Remonia Chapman: Organ, tissue donation education a ministry of love
Gift of Life Michigan’s education program director discusses the humbling experience of helping a donor family share their gift of love and life. The Detroit News
At a very young age, Remonia A. Chapman learned a lesson about the power of love that shaped her entire life.
"Love trumps everything," she said. Whatever the need, situation or challenge.
Love is the secret ingredient she brings to her work as program director for the Minority Organ Tissue Transplant Education Program at Gift of Life Michigan.
She's spent more than 20 years dispelling myths and educating communities of color about the importance of organ and tissue donation by speaking at public events, networking with community leaders, supporting donor families and recipients, and rousting volunteers.
"There’s an immediate level of connectivity that occurs that is something that is almost impossible to put into words, because there is an unspoken love that speaks in that particular moment," Chapman said of meeting with families in their time of grief to explain how organ and tissue donation can create a legacy of life for a lost loved one.
"Every time I see a donor family member in their most tragic time I look beyond that to love, the greatest gift, and share the greatest gift of love and life — that is just an amazing thing for me."
Chapman's efforts have made a difference. The multicultural donation rate has more than doubled, from 10 percent to 25 percent, with about 62 percent of the eligible Michigan population now signed up to donate.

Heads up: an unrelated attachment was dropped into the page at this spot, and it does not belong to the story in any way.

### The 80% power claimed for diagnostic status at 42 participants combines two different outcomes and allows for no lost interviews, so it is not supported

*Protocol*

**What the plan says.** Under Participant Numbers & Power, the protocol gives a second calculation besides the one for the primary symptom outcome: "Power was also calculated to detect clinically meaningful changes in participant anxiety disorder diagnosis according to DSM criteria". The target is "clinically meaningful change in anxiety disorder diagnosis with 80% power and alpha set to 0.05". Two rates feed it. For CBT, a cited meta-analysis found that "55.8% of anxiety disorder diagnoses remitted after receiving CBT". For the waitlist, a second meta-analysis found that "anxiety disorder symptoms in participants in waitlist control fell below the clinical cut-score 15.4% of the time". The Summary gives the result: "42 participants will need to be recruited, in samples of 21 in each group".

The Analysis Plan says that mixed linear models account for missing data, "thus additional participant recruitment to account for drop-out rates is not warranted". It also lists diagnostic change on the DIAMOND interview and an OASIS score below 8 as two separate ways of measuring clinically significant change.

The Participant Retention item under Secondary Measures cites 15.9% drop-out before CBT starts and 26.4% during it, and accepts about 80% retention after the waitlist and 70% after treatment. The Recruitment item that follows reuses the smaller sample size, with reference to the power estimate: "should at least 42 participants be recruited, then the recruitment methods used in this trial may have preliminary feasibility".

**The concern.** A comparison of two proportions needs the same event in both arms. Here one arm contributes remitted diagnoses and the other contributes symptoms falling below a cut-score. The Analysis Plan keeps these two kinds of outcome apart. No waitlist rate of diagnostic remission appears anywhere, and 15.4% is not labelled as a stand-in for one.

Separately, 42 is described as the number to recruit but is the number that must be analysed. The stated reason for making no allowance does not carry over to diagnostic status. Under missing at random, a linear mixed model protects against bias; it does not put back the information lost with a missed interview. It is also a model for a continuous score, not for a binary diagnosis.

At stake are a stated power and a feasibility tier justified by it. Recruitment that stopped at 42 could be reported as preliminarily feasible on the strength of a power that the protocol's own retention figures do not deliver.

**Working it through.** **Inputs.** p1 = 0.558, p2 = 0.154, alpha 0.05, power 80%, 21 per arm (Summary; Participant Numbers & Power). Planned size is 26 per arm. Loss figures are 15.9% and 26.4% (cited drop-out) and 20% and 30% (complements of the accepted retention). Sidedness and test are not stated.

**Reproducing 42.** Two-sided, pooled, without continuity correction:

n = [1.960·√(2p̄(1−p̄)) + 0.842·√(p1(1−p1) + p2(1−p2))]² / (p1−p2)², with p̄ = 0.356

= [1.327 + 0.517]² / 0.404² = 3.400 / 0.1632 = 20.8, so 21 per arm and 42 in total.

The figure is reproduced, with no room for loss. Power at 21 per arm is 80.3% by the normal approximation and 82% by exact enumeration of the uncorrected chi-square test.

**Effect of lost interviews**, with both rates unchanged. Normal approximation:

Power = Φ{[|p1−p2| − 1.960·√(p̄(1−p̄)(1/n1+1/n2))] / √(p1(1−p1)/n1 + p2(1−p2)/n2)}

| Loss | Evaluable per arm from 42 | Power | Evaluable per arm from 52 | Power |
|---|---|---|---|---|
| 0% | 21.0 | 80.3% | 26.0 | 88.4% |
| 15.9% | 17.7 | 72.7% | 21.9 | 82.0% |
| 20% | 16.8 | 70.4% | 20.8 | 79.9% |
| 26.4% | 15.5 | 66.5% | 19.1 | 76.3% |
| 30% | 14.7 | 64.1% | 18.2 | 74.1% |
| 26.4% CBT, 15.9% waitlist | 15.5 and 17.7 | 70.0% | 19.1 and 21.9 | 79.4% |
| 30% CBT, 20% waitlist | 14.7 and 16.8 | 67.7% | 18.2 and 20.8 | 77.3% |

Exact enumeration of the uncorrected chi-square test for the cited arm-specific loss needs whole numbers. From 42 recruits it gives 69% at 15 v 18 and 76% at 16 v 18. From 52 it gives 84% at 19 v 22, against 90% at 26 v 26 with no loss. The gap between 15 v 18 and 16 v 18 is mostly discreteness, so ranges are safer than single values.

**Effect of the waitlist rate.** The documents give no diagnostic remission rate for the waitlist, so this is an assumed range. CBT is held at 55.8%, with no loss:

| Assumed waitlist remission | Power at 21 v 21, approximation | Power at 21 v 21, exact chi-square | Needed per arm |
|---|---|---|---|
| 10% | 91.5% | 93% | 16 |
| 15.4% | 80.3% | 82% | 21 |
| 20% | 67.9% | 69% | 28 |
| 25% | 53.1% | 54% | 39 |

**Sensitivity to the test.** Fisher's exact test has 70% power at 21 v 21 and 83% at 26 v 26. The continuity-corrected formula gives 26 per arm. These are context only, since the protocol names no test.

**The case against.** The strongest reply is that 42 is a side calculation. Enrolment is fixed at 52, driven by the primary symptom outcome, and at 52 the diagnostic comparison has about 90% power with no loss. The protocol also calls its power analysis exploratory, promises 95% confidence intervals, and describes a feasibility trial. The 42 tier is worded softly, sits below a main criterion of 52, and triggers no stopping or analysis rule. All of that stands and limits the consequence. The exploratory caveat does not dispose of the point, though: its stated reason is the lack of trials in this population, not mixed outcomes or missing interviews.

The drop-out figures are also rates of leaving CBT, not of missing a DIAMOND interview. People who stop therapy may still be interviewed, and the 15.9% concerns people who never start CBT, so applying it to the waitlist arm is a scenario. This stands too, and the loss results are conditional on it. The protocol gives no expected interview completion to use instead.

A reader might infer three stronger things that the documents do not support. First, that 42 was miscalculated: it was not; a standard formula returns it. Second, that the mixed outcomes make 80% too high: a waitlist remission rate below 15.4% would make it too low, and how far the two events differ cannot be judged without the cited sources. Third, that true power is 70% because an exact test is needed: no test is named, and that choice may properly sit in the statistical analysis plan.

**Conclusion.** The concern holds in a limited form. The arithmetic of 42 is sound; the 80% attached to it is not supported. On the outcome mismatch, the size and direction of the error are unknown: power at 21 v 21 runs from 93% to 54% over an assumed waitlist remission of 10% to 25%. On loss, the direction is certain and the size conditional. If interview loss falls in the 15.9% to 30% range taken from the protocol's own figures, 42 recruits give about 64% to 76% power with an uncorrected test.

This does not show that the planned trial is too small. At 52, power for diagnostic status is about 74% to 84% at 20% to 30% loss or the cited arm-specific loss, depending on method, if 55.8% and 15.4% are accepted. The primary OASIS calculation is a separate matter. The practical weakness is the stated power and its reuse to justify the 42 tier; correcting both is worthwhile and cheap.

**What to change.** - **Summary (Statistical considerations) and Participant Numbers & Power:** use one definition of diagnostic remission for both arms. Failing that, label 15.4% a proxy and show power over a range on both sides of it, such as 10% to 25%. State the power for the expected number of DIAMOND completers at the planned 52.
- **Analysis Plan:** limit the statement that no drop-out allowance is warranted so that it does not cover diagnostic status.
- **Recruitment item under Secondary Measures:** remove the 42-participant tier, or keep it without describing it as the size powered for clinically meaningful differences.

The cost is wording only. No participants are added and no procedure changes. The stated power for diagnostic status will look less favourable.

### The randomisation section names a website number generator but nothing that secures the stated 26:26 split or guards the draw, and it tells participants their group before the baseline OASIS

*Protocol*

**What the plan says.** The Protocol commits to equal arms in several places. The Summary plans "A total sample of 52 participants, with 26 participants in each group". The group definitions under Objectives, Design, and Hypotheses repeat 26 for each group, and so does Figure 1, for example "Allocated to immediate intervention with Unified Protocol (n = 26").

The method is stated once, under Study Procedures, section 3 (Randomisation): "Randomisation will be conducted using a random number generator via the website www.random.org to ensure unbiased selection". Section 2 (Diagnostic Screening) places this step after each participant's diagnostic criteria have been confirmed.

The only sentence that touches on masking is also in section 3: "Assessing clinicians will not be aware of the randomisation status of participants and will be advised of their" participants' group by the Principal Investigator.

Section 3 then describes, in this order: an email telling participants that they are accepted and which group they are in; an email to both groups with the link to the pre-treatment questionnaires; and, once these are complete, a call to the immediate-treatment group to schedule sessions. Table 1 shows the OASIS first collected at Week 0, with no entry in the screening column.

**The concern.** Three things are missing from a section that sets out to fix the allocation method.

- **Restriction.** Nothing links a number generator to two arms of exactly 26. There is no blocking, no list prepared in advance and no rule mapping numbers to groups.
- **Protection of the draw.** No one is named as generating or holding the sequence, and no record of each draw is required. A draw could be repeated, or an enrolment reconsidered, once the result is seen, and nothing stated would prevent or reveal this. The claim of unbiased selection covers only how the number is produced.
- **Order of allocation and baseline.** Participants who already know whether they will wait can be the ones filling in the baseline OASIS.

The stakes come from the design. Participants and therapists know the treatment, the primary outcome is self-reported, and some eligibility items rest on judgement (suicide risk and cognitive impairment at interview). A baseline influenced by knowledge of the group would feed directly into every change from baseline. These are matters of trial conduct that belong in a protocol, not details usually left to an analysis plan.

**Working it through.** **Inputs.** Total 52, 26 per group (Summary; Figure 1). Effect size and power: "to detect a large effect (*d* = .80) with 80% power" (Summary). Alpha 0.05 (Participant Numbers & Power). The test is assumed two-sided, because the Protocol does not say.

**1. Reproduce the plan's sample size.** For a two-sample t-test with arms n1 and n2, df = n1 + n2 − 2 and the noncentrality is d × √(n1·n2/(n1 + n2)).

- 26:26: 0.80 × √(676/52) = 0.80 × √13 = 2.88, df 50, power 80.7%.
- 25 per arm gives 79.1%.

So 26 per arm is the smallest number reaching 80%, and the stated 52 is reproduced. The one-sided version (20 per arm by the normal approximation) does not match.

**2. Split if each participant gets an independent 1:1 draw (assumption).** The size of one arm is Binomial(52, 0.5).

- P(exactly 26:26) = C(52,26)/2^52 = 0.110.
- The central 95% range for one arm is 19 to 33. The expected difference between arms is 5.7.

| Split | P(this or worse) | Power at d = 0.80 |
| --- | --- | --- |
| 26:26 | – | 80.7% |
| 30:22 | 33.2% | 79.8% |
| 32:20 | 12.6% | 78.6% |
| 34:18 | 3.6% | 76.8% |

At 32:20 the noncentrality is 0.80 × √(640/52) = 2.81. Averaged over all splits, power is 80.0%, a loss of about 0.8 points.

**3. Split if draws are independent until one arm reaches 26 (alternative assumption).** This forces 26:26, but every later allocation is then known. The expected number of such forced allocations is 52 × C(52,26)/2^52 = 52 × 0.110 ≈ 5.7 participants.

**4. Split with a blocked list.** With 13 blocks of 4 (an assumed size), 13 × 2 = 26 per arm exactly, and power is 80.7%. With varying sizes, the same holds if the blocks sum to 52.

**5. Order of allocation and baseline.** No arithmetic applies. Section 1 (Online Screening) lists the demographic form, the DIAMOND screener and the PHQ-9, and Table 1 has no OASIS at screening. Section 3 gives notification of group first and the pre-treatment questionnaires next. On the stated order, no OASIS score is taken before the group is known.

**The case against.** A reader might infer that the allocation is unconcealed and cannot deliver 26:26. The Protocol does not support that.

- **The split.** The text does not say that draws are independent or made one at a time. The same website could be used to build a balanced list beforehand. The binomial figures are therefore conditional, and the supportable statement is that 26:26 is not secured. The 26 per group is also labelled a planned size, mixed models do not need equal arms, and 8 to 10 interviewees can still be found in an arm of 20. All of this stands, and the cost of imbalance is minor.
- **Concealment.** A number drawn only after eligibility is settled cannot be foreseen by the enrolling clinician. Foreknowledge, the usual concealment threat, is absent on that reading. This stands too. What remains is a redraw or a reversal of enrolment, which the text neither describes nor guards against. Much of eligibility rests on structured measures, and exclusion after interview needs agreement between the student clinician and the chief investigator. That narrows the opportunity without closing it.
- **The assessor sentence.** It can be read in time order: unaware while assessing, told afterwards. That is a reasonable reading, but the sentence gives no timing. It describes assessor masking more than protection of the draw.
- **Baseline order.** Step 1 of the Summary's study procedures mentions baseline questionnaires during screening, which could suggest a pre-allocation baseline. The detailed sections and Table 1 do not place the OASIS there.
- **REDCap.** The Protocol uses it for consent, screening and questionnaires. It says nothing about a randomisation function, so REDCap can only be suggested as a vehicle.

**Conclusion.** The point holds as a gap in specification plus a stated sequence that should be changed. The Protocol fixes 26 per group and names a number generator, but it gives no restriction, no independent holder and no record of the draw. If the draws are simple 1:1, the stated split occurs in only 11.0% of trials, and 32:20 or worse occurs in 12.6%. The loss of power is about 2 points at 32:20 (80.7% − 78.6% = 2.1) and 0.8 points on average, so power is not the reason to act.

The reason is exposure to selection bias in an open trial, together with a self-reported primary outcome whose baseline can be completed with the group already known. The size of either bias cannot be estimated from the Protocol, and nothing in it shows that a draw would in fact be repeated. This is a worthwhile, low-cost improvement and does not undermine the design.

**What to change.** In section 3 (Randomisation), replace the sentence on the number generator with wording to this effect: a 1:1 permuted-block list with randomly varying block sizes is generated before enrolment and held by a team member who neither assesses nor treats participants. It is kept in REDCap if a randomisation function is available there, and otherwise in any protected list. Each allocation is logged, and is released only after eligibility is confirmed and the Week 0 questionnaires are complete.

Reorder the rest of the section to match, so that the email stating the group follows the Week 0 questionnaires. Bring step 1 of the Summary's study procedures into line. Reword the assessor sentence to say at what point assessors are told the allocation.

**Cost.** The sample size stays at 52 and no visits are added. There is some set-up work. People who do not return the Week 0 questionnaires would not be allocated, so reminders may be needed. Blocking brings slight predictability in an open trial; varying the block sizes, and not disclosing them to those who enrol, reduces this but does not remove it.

"She saves lives every day by connecting all these people," said Patty Jo Herndon, president and CEO of the Michigan Donor Family Council. "She listens and then takes away what she learns and connects people.
"You fall in love with her, quite honestly. It’s impossible not to."
Chapman's first lessons in love were in Alabama, where she lived before her older-than-typical parents moved to Detroit. After her father died when Chapman was 12, she learned that the elderly couple she called Mom and Dad weren't really her parents. For a time, she ended up in foster care.
Unsettled by still-unanswered questions about her origins and why her birth parents gave her up, Chapman found refuge in a teacher she met at Longfellow Junior High School, Lela Chapman-Cry. The teacher soon took Chapman into her home, and then became Chapman's adoptive mother.
"I realize that there have been so many guardian angels along the way, and I am just so grateful and thankful," she said.
"Many times we go through life with all of these unanswered questions. I don’t have the concrete answers, but I do have a concrete answer, and that answer is always that love trumps everything."
At age 18, Chapman became the legal guardian of the woman she first called mother and cared for her until she died. She said she hoped to become a doctor. After graduating from Wayne State University with a Bachelor's degree in psychology and biology, she attended the post-baccalaureate Health Enhancement program at Case Western Reserve University in Cleveland.
Chapman's dream of medical school didn't come true. Instead, she found her way to Gift of Life Michigan. And Chapman, who also is an associate minister at Hartford Memorial Baptist Church in Detroit, thinks that was all part of the plan.
"This was definitely not only a mission," she said, "but a ministry that was an integral part of my life."
Occupation: Program director, Minority Organ Tissue Transplant Education Program at Gift of Life Michigan; associate minister, Hartford Memorial Baptist Church
Education: Bachelor's degree, Wayne State University; Urban Ministry diploma and Master of Divinity, Ecumenical Theological Seminary; Leadership Institute, Harvard Divinity School
Why honored: For increasing organ and tissue donation among multicultural populations in Michigan.
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